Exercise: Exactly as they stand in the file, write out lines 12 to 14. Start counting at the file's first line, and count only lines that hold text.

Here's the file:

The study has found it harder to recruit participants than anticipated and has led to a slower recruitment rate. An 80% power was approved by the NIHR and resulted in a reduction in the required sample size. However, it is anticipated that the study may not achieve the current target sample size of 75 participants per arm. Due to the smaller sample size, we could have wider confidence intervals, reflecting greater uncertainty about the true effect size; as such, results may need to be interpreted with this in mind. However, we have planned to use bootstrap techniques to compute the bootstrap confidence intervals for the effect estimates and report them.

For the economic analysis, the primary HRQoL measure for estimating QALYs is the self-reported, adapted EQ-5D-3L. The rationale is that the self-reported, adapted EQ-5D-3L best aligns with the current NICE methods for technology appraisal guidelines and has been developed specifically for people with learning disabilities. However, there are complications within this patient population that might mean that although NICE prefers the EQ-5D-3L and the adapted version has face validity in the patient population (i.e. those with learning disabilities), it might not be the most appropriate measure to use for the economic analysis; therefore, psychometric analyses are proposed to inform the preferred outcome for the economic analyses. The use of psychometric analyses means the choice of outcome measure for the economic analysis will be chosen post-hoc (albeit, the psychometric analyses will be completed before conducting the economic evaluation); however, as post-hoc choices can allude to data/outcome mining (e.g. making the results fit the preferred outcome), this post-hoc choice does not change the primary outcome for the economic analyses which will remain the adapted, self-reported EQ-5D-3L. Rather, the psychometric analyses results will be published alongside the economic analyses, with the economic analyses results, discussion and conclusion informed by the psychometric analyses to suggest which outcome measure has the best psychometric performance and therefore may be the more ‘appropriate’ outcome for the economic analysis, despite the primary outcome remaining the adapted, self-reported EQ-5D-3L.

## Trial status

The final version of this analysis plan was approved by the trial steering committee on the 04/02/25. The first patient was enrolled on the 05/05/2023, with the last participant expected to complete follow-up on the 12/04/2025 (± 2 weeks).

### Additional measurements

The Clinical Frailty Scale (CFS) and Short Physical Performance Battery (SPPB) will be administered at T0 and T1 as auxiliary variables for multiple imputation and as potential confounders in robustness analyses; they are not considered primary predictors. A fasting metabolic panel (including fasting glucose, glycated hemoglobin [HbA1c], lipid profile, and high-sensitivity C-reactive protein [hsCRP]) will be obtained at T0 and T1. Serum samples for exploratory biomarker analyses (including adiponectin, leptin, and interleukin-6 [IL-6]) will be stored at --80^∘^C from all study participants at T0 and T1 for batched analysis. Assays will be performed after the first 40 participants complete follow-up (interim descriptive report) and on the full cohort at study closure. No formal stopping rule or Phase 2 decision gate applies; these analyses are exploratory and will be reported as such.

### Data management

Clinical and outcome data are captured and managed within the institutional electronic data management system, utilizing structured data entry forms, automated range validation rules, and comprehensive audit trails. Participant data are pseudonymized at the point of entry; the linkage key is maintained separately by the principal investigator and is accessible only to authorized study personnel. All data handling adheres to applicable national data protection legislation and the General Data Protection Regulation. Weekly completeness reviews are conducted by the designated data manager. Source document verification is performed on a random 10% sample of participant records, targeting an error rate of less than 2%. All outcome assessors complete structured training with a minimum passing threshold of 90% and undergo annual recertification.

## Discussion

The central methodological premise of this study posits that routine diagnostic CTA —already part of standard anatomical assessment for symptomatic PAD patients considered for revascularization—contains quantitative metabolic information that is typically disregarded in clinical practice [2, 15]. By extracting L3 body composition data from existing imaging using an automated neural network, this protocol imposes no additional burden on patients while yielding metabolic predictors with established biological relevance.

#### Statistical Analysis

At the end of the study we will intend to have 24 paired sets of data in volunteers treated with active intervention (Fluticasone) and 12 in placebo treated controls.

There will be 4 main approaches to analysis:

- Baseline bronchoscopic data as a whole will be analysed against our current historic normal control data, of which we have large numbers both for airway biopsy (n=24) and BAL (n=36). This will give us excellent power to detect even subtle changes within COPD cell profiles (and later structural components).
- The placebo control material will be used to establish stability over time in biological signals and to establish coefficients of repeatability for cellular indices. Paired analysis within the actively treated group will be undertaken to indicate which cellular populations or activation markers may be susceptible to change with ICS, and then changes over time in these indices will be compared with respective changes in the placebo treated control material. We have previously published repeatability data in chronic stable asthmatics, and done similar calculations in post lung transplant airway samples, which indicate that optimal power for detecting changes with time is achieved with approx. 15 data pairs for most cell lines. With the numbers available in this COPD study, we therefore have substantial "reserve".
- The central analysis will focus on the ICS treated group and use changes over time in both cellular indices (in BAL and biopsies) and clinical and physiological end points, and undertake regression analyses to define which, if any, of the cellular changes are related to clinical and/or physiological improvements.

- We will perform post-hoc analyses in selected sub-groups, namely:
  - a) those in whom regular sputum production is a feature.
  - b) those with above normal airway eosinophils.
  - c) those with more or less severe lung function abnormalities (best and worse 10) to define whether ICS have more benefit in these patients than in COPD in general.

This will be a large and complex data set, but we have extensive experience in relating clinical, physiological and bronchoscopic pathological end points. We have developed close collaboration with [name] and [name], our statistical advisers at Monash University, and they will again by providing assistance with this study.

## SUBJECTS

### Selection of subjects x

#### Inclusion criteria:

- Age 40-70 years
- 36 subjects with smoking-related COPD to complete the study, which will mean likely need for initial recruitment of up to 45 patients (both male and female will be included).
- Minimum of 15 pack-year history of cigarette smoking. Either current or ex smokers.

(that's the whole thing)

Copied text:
At the end of the study we will intend to have 24 paired sets of data in volunteers treated with active intervention (Fluticasone) and 12 in placebo treated controls.

There will be 4 main approaches to analysis:

- Baseline bronchoscopic data as a whole will be analysed against our current historic normal control data, of which we have large numbers both for airway biopsy (n=24) and BAL (n=36). This will give us excellent power to detect even subtle changes within COPD cell profiles (and later structural components).